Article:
From the birthday card animations to the wavy electro-swing that permeated the streets, it became apparent that Mr Scruff was in town last Saturday. As part of the NightVision series of electronic sets, La Belle Angèle was proud to host this true legend. The venue had been building up the anticipation right up until the last minutes, boasting on Facebook a whopping 500kg deck set-up Mr Scruff had brought up for the occasion.
The set was a fluid combination of textures, testament to Scruff’s extensive and eclectic record collection. It was a treat to see his excitement as he flicked through them, pulling one out from time to time, spinning it and slapping it on the decks with fervour for the duration of the night. Refusing to rest on his laurels, Mr Scruff (a.k.a Andy Carthy) teased the audience up until the very end, transitioning from classic hip-hop to the speeds of footwork and back down again without breaking a sweat. That was left for the audience, who were evidently getting their cardio in for the week.
Any sense of time went out the window during the five-hour set, extended by an unexpected Daylight Savings manouevre, lulled by Scruff’s own hypnotic works like ‘Music Takes Me Up’. The visuals took the audience with them: pulsating squiggles of spiders and spud-like figures with speech marks of “waiter there’s a bass line in my soup.” All of a sudden, a beat came thick and fast, accompanied by big band saxophone and trumpets blaring, together with the added magic touch from Mr Scruff’s nimble fingers. Throughout his set, he seamlessly slipped in pieces of his own, instantly pricking the ears of those who knew Carthy as more than just a DJ and lover of quirky, cheerfully oblong characters, like his 2010 collaboration track with Kirsty Almeida, ‘Pickled Spider’.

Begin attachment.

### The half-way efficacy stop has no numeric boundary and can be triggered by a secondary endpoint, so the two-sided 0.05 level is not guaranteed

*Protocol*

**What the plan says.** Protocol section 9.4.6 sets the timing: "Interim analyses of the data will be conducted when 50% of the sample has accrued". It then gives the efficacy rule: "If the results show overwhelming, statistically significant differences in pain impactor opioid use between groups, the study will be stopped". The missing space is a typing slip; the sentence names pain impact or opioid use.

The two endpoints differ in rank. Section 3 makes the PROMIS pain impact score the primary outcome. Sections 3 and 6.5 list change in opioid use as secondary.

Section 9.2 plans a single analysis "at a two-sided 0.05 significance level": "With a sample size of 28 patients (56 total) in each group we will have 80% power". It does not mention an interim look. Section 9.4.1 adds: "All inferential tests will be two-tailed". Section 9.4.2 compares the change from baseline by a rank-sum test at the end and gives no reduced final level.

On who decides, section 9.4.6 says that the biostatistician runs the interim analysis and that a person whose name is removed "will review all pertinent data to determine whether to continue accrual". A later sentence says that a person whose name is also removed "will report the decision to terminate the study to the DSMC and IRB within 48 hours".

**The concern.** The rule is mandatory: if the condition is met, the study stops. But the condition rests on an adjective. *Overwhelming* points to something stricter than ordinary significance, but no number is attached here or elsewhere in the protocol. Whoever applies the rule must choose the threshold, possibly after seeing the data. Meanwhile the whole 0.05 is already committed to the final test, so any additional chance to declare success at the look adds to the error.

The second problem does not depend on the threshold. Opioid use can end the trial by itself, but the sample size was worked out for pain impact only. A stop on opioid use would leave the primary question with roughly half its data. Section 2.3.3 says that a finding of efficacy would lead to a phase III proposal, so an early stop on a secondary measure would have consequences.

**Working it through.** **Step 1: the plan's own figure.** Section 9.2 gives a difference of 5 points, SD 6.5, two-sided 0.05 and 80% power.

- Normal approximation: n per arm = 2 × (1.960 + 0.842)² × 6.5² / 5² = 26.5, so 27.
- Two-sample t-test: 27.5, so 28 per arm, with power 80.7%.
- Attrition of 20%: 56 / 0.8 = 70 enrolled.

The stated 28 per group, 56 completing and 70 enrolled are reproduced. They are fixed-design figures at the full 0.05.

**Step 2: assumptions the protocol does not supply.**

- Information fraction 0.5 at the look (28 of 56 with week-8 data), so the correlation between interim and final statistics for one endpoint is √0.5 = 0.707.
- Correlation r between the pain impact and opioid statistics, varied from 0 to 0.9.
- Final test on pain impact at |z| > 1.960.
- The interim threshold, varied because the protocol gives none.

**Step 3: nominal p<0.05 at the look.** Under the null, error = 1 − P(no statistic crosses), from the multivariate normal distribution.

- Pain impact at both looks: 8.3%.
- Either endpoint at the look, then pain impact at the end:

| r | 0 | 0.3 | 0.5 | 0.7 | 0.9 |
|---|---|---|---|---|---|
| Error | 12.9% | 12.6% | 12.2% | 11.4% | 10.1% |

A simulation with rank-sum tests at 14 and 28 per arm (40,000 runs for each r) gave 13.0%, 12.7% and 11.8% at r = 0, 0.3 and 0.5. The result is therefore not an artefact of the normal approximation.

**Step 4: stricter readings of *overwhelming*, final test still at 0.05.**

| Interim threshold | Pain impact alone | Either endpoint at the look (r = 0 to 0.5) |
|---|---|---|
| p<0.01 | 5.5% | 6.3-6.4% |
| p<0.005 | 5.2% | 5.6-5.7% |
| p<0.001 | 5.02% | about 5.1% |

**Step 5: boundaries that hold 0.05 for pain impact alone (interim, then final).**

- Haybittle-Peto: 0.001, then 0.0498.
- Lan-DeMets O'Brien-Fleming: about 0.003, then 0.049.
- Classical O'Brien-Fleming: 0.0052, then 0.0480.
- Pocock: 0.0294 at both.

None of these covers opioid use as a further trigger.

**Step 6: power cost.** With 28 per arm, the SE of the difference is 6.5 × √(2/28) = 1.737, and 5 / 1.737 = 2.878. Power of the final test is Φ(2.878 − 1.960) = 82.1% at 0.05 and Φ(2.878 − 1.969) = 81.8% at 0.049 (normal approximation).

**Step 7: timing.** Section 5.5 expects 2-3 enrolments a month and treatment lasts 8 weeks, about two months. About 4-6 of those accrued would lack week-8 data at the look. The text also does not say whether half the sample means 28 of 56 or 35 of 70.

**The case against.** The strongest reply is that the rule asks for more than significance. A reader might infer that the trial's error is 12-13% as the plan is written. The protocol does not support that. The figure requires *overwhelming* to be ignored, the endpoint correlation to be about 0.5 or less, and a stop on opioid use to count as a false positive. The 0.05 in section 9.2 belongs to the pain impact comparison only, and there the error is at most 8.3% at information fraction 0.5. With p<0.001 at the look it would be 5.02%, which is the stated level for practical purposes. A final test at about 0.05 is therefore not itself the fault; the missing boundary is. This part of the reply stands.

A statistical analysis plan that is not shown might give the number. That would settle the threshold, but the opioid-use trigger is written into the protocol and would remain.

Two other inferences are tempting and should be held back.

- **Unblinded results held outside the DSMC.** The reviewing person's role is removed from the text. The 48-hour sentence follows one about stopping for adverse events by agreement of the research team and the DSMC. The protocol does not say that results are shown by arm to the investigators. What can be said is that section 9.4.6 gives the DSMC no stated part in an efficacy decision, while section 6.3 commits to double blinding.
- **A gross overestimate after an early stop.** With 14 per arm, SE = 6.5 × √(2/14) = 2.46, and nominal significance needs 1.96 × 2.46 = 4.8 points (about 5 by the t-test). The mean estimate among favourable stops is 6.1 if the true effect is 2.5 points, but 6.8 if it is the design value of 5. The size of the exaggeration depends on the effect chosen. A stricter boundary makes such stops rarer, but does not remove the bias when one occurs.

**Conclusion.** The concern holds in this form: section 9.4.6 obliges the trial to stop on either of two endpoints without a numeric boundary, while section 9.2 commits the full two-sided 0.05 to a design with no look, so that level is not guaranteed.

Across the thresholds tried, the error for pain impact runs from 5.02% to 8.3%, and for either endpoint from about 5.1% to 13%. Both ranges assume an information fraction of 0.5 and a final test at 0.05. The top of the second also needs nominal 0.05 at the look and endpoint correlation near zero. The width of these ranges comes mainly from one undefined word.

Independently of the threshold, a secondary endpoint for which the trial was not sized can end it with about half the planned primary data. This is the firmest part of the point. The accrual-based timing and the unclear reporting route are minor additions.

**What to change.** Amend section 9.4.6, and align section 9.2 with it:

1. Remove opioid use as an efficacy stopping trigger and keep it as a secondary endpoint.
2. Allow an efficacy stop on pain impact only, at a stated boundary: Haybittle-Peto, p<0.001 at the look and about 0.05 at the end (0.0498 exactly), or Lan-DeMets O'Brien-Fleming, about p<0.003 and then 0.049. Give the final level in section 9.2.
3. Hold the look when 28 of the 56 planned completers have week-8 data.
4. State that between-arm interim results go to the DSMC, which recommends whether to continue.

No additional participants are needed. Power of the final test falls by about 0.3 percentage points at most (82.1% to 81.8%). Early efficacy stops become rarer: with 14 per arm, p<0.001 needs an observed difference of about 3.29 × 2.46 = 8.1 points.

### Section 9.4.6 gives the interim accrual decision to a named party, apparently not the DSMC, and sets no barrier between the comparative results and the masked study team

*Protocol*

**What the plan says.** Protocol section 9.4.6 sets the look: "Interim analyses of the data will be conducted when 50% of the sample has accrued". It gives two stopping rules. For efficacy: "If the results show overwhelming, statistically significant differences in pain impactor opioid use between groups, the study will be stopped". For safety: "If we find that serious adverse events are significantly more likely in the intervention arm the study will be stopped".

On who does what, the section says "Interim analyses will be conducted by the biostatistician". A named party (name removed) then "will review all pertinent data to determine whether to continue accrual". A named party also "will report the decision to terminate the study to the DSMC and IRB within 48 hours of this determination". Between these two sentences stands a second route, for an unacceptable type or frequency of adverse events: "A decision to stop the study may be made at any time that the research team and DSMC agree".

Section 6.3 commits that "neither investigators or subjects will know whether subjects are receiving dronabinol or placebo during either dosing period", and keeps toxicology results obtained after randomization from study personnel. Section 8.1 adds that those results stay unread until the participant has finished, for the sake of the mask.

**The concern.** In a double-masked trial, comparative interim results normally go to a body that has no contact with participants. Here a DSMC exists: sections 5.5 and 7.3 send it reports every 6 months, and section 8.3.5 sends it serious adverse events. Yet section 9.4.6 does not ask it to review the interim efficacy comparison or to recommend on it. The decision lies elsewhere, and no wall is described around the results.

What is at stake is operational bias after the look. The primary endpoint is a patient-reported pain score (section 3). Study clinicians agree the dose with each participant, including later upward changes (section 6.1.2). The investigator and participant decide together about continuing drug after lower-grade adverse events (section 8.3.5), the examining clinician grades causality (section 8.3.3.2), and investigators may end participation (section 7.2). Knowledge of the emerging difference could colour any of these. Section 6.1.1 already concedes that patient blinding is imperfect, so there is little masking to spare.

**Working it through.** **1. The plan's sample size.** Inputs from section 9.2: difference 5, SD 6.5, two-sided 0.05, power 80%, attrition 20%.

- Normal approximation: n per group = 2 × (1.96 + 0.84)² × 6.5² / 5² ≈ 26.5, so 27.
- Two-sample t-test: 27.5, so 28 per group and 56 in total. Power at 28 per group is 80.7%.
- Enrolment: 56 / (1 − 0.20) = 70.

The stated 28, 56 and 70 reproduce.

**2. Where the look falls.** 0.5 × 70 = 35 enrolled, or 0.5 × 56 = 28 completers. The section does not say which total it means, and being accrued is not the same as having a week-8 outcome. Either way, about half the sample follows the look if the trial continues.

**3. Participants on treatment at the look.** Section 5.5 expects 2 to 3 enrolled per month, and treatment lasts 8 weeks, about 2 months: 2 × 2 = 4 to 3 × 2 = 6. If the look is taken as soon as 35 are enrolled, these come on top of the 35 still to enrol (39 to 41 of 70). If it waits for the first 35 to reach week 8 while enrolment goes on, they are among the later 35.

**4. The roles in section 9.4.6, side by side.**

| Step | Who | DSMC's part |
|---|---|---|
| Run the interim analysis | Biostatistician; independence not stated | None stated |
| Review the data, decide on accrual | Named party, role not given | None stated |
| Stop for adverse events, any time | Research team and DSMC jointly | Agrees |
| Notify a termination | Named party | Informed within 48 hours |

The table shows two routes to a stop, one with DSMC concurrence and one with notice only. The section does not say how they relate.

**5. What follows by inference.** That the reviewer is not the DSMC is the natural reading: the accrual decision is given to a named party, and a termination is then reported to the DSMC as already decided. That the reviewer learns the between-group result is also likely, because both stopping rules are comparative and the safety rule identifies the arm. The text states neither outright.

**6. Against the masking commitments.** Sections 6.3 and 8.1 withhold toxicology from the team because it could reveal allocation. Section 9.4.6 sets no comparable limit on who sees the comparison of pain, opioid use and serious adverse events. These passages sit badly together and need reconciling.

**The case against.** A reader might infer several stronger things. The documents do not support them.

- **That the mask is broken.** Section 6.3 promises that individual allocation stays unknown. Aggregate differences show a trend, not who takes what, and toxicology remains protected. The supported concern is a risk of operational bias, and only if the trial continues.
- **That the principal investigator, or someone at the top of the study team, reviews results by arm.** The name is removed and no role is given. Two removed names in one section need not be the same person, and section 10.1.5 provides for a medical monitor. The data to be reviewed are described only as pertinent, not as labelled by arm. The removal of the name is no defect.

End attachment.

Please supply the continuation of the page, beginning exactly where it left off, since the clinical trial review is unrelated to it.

Even to the very end, the energy in the crowd was apparent – through Roots Manuva’s ‘Witness The Fitness’ (a tribute to the endurance of his solo five-hour set), later followed by the warming bass of Lou Reed’s ‘Walk On The Wild Side’. It is no lie that the excitement was overwhelming for all around; a wave of hugs between sweaty people sharing this moment in perfect serenity. Never has it been so appropriate to embrace a drenched Hawaiian-shirted man next to me with perfect glee and without a second thought. The golden lights created an ethereal atmosphere, which Lou Reed could very well have been among.
Feigning his exit at the end of the song, it did not take much persuasion for the return of a final piece of Madness: the trumpets marked the beginning of ‘One Step Beyond’, turning the dance floor into something resembling a Benny Hill episode of ecstatic people, yoked on by the spin doctor. The entire recorded set is available here, password is angele.